Physiological Mechanism of Action of St. John’s Wort

Although the precise physiological mechanism of St. John’s wort’s action is not completely known, it is thought to be a result of hypericin and hyperforin’s effects on brain neurotransmitters like serotonin, dopamine, and norepinephrine.

Serotonin, dopamine, and norepinephrine are released more readily by the body with the intervention of hyperforin while their absorption is inhibited. This causes these neurotransmitters’ concentrations in the brain to rise, which may have antidepressant and anxiolytic benefits.

Hypericin has been shown to have antiviral effects by inhibiting the enzyme monoamine oxidase (MAO). MAO is in charge of breaking down functional serotonin, dopamine, and norepinephrine. Hence, MAO may also have depressive effects.

Additionally, the anti-inflammatory and antioxidant properties of St. John’s wort that have been demonstrated above may also add to its overall health advantages.

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Overall, the physiological mechanism of action of St. John’s wort is very complicated and remained undiscovered. Yet, based on the current understanding, the health advantages of St John’s wort are thought to be a result of hypericin and hyperforin’s effect on brain neurotransmitters, as well as its anti-inflammatory, antioxidant, and nootropic properties.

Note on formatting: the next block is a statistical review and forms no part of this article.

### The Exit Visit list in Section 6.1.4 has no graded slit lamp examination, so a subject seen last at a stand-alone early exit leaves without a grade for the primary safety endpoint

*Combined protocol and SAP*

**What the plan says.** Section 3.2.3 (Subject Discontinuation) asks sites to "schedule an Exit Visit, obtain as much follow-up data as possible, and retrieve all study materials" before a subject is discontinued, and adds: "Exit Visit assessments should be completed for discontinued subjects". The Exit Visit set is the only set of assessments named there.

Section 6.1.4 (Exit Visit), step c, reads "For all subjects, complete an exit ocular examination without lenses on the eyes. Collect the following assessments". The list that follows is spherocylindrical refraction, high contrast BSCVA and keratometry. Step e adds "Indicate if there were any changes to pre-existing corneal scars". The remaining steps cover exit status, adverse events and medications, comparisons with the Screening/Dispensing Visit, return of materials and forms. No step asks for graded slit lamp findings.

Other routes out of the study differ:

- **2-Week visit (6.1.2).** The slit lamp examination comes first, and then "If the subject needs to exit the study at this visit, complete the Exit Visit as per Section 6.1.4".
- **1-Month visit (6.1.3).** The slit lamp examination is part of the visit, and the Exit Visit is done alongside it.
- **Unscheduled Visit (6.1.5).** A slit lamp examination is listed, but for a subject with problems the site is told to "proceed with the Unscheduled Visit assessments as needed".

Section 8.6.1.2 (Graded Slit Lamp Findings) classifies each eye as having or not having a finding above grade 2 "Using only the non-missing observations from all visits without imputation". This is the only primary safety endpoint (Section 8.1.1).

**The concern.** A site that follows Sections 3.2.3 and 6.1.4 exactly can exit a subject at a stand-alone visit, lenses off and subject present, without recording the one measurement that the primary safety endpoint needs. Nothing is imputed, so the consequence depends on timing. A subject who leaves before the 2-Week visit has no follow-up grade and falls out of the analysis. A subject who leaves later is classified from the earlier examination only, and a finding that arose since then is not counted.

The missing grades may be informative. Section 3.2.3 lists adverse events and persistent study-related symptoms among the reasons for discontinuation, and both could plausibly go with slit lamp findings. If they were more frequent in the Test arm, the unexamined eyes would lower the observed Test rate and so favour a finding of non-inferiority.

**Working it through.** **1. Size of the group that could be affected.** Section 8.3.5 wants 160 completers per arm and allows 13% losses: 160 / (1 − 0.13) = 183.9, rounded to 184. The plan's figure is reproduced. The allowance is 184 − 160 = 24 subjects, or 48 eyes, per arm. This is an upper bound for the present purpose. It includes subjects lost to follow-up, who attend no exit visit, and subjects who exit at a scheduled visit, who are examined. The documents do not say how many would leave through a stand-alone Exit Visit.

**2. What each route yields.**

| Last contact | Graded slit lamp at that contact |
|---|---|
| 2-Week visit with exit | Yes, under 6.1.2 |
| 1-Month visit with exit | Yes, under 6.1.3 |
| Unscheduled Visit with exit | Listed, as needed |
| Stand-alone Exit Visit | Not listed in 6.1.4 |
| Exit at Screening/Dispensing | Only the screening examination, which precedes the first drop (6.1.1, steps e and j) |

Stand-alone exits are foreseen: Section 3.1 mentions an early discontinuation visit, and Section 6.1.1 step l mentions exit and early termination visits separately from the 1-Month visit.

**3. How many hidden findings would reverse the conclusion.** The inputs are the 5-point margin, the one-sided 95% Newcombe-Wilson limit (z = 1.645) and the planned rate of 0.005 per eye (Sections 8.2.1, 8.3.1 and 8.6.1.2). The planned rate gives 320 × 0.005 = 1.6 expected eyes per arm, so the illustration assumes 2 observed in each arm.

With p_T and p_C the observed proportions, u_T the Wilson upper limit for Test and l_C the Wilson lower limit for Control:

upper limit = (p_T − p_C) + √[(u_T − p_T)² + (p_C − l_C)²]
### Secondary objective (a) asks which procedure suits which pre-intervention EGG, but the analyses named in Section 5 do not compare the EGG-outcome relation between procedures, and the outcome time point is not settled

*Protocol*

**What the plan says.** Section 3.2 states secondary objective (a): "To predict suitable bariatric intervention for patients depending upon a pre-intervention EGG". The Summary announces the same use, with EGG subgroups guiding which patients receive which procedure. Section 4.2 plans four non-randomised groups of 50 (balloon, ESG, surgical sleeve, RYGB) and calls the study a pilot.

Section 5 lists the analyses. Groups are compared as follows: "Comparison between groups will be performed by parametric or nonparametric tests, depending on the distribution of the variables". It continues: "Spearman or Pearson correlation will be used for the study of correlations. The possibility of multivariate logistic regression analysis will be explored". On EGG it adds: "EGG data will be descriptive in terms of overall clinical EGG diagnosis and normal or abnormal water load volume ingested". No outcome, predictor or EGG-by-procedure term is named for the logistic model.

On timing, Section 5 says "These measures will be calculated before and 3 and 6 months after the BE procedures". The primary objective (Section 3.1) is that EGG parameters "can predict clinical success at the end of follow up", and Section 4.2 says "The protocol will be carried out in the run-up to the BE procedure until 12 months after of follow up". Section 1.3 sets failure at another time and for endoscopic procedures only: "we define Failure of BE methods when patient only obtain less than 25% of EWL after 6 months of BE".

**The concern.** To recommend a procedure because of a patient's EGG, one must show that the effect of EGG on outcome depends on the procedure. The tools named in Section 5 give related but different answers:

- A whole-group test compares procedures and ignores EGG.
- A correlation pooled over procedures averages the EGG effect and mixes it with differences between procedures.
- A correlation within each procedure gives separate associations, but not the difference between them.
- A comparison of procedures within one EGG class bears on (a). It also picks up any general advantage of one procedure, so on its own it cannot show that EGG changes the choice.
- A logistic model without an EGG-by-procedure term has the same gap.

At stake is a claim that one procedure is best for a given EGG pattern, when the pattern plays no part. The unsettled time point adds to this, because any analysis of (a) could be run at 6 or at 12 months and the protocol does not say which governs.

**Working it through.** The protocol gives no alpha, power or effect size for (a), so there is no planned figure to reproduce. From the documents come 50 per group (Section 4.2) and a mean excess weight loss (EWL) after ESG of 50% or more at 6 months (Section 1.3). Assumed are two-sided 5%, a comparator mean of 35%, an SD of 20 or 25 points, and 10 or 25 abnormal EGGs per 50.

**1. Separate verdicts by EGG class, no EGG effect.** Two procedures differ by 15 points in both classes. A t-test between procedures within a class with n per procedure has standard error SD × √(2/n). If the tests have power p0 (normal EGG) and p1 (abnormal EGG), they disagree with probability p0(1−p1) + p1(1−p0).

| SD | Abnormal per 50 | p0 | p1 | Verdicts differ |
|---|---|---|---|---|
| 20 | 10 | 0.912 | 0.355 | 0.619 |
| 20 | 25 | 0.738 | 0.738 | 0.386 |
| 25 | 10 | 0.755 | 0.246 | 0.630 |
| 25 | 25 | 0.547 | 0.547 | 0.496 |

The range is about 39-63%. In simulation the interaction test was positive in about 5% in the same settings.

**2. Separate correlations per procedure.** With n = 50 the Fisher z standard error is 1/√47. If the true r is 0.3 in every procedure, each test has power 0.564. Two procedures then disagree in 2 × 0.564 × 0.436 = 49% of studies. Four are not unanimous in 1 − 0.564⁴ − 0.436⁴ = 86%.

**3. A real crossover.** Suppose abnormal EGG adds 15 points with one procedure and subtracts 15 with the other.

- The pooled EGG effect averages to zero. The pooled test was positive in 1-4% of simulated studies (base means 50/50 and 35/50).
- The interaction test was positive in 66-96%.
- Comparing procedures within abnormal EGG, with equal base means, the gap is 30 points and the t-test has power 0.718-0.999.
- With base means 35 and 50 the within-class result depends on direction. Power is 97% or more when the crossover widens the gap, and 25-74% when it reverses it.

Anti-inflammatory medication.

Optimal Dosage of St. John’s Wort

The best dosage for St. John’s wort is determined by a number of variables, including the supplement’s intended use, the user’s age, weight, and any underlying medical conditions. It’s crucial to adhere to the dosage recommendations on the supplement’s packaging or seek medical advice before using St. John’s wort.

The usual St. John’s wort dosage for depression and anxiety is 300 mg given three times daily for a total of 900 mg daily. However, higher doses—up to 1,800 mg daily—have been used in some trials.

It is crucial to be aware that St. John’s wort may combine with a number of drugs, including blood thinners, birth control pills, and antidepressants. If you are taking any medications, it is crucial to speak with a healthcare provider before consuming St. John’s wort.

Drugs are harmful for health.

Side Effects of St. John’s Wort

When taken as directed, St. John’s wort is usually regarded as safe. The possibility of side effects exists like most of the other dietary supplements or medicines. The following are some typical side effects of St. John’s wort:

  • Dry mouth
  • ‘Dizziness
  • Digestive upset (nausea, diarrhea, constipation)
  • Headache
  • Restlessness

St John’s wort may but rarely cause more serious side effects, such as:

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  • Photosensitivity (increased sensitivity to sunlight)
  • Allergic reactions (rash, itching, swelling)
  • Mania or hypomania (in individuals with bipolar disorder)
  • Serotonin syndrome (when taken in combination with other medications that increase serotonin levels)

If you experience any severe side effects while taking St. John’s wort, it’s essential to get medical help.

Spots of allergy.

Potential Substance Interactions with St. John’s Wort